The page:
5: 'You Really Do Hate Cats!'
Introducing: Sasuke
In the face of Tatewaki Kuno's mounting frustration over his inability to defeat Ranma in single combat, the Kuno family's ninja servant Sasuke begins spying on the Tendo Dojo for a weakness he can report back to his master. Amazingly, he finds one… but no one warned him that this flaw has an hidden upside too!

6: 'This Ol' Gal's the Leader of the Amazon Tribe!'
Introducing: Neko-chan, Cologne
When a package from China arrives at the Tendo Dojo with a cute white kitten inside, everyone assumes it's a present from Shampoo to Ranma… of course, not one readily appreciated by our favourite ailurophobe. However, things get even dicier when Shampoo's great-grandmother Cologne arrives with only one goal in mind… getting Shampoo and Ranma married, as per Amazon law. (This is all laid out in Season 1, in case I've lost you.)

7: 'Behold! The Chestnuts Roasting on an Open Fire Technique'
It's over the course of these few episodes that we're introduced to another key concept in the Ranma ½ universe: if you've studied martial arts, the older you are, the more dangerous you can be. Cologne may not look like much of a threat, but she's learned a few things in 300 years… like how to strike the 'Full Body Cat's Tongue Point', which makes Ranma completely intolerant to hot (or, for that matter, lukewarm) water. So if Ranma wants to ever be able to change back into a boy again, he's going to need to master a new technique that promises to grant him the speed necessary to snatch the cure from Cologne.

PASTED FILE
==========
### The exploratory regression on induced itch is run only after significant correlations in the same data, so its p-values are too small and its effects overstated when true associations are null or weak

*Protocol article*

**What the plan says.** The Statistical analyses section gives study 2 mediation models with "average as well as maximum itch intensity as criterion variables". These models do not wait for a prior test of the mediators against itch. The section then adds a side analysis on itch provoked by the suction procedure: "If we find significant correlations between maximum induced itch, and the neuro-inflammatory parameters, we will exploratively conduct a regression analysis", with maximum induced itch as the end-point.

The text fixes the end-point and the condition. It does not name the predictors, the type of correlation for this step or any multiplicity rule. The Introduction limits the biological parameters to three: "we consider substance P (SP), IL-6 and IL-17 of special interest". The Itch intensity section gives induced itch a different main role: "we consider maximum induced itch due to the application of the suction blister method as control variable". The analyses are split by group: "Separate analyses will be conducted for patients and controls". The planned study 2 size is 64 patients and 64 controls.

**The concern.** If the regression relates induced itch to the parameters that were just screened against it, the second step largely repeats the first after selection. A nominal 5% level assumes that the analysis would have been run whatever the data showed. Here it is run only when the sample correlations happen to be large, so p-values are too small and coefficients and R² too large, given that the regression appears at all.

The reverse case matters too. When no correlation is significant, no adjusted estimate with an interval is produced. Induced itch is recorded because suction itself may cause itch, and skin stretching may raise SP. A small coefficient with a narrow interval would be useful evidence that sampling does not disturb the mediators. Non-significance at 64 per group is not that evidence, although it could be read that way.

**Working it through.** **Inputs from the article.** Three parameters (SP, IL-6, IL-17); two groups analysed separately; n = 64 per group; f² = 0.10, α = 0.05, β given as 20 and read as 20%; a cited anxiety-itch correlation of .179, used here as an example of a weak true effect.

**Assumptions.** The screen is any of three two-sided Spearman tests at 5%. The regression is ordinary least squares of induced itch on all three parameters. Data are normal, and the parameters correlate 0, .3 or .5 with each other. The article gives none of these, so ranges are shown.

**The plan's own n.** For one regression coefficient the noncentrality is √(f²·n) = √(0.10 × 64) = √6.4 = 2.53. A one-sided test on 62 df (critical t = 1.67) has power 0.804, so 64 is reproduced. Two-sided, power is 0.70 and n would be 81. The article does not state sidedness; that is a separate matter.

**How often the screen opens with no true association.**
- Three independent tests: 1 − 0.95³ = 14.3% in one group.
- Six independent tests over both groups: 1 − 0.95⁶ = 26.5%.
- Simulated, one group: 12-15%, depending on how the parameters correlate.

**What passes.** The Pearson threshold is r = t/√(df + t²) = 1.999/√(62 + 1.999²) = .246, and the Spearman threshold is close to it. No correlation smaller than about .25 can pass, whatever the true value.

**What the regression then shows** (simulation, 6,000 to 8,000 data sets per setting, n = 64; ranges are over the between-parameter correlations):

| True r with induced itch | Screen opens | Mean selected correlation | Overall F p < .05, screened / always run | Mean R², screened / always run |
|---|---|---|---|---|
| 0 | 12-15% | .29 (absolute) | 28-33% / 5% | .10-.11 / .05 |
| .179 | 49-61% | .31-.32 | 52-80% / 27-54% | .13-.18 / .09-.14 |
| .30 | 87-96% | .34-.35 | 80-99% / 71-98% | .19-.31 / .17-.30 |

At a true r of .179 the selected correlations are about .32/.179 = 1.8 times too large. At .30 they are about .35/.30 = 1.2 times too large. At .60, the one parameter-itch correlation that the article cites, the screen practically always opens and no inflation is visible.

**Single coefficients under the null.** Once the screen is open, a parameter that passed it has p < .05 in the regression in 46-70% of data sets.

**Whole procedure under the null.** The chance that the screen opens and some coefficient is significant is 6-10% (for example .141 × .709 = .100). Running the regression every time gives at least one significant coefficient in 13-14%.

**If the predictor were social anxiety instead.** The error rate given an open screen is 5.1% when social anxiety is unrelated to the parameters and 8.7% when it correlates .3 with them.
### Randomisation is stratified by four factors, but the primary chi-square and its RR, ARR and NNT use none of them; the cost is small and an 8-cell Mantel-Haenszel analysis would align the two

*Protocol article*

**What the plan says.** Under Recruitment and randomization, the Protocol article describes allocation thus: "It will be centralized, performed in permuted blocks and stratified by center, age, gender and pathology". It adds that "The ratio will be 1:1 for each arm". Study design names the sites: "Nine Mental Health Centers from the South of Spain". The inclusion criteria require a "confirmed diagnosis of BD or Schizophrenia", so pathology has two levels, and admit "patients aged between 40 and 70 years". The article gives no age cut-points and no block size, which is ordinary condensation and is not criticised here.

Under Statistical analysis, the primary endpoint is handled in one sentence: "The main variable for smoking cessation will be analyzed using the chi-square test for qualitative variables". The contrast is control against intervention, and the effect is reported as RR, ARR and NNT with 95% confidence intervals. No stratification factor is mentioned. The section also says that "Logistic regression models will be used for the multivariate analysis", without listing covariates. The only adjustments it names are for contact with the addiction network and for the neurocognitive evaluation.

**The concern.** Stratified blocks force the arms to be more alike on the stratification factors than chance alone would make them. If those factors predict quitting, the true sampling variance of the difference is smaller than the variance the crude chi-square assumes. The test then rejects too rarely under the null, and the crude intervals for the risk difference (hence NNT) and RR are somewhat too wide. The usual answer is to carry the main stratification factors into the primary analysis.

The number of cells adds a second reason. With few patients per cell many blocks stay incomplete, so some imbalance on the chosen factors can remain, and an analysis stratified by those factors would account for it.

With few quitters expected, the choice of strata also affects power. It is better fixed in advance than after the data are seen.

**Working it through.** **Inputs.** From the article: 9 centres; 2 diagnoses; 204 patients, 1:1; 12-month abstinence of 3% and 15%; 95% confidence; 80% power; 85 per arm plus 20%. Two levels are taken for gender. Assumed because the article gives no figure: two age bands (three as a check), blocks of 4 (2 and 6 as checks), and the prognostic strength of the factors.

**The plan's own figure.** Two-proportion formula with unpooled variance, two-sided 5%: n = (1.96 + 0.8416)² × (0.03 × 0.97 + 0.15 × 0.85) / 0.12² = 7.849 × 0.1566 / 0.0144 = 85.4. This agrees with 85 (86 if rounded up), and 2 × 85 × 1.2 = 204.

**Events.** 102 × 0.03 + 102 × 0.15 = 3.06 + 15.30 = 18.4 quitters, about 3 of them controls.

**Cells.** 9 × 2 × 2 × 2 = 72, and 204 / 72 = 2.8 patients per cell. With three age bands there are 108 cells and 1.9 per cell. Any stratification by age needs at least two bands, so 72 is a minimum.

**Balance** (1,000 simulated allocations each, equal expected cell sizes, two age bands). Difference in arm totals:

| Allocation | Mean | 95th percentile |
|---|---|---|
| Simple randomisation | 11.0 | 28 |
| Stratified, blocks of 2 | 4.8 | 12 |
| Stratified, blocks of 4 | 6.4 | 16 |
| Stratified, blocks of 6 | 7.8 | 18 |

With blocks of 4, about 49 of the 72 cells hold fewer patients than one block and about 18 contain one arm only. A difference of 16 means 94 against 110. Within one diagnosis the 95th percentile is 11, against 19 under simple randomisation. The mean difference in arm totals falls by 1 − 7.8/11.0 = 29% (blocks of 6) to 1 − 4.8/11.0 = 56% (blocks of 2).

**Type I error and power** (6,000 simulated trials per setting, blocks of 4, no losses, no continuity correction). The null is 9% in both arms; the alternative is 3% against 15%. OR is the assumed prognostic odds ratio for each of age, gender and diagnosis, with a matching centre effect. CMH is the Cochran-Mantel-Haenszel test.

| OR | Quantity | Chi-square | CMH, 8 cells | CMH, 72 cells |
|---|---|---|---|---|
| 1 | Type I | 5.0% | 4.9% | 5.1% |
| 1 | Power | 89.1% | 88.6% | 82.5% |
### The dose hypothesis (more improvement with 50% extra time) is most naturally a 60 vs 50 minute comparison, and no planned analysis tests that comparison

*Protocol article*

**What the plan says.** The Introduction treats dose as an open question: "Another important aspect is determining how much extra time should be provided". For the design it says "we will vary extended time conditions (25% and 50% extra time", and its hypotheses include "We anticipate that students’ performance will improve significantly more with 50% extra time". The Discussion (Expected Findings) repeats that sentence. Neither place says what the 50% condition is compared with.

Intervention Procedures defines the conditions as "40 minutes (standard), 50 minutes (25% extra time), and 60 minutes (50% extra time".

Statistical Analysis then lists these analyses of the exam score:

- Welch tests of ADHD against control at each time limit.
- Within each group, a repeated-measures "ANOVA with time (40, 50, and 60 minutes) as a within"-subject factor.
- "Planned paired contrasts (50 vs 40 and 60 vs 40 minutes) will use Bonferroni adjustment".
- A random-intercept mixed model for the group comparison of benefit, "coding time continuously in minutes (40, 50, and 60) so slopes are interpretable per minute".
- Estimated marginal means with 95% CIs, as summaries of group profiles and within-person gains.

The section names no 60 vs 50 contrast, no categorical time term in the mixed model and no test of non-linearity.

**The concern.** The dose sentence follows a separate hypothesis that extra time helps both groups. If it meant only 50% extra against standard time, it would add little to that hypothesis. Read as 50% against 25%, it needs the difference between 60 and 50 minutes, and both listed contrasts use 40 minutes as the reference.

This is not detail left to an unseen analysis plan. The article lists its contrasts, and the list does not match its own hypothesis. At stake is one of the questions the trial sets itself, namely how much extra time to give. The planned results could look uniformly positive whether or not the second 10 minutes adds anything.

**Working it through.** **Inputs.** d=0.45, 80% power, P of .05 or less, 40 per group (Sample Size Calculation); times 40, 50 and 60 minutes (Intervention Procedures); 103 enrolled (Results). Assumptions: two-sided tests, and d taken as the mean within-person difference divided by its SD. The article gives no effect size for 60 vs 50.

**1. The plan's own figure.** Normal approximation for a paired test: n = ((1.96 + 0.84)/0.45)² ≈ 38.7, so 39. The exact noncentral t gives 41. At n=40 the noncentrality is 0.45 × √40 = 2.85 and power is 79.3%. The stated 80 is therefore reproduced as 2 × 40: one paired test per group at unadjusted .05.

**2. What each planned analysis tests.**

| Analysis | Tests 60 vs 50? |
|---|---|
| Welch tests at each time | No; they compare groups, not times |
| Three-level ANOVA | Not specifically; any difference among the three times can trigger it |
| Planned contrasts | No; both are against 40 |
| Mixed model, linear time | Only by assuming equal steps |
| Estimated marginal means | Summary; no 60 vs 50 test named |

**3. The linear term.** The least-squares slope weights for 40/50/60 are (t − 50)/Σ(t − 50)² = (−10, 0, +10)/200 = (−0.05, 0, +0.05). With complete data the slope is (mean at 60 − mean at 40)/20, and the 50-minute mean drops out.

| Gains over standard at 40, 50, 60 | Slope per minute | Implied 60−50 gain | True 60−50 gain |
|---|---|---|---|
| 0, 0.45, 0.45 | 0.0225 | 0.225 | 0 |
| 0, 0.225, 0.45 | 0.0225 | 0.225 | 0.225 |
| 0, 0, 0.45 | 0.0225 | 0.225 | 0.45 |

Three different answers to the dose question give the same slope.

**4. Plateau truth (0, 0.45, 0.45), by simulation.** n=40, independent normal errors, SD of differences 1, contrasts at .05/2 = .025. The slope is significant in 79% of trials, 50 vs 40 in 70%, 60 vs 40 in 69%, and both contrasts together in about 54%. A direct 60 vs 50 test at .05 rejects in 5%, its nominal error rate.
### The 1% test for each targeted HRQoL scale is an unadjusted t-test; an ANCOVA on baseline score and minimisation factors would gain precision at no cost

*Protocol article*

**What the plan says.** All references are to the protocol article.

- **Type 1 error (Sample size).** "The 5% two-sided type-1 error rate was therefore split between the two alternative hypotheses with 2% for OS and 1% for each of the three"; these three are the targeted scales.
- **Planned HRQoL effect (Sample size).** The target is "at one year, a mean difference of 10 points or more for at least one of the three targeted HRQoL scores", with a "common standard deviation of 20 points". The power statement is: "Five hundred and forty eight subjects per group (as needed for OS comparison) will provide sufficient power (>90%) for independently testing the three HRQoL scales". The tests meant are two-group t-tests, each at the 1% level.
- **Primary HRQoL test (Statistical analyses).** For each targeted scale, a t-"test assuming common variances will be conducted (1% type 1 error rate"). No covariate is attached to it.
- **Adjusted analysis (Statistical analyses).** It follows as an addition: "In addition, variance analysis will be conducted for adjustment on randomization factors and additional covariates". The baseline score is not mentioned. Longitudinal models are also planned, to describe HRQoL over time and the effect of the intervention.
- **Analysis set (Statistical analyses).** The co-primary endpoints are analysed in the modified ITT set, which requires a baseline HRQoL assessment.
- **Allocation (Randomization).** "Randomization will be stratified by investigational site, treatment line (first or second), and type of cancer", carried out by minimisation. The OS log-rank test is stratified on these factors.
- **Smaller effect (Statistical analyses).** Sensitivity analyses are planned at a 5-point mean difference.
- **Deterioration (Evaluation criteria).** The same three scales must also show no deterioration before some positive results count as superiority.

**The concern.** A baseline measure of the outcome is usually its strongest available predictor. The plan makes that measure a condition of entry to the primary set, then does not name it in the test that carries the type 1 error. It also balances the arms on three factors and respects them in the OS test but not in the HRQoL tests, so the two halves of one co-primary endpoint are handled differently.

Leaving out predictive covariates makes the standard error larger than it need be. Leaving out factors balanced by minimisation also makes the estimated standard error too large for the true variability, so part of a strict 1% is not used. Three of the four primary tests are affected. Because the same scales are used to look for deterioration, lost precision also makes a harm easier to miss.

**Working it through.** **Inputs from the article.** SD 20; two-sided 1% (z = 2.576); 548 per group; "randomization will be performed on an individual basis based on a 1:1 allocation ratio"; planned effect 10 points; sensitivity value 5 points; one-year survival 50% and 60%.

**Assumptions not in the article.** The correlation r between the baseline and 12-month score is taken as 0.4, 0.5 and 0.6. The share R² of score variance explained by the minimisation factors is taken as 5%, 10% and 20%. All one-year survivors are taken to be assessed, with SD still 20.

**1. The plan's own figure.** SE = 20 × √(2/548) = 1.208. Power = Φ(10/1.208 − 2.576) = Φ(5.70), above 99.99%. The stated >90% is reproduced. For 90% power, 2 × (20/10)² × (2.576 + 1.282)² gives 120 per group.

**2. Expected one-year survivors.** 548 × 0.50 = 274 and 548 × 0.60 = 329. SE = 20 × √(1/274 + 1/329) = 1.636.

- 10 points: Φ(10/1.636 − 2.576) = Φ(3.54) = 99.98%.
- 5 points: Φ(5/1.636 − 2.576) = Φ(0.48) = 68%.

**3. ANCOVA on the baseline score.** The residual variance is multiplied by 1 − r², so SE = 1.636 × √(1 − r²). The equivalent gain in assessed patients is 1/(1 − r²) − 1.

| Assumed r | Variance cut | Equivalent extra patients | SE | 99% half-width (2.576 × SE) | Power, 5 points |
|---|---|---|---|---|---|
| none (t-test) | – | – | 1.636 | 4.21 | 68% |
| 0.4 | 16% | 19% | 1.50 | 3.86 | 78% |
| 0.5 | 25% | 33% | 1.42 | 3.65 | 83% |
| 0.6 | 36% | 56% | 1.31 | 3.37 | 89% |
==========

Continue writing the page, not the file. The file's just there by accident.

8: 'Enter Mousse! The Fist of the White Swan'
Introducing: Mousse
Time for Takahashi to play the cartoon myopia card. It seems the stream of arrivals from China will never cease as Shampoo's childhood playmate Mousse shows up in Tokyo, still hoping to make good on his long-time crush on her. He's not exactly thrilled to discover that she's already chosen this Ranma guy for her fiancé, so he plans to get him out of the way using his (not inconsiderable) martial arts skills… that is, as long as he doesn't lose his glasses.

9: 'Cool Runnings! The Race of the Snowmen'
The Tendos and Saotomes try to leave the mounting chaos of Tokyo behind for a skiing holiday… only to find that Shampoo and Cologne have opened a mountain branch of their 'Cat Café' restaurant and are sponsoring (yet another) contest. But can Ranma afford to ignore it when the prize includes the cure to his 'Full Body Cat Tongue' problem?

10: 'Danger at the Tendo Dojo!'
Introducing: Dojo Destroyer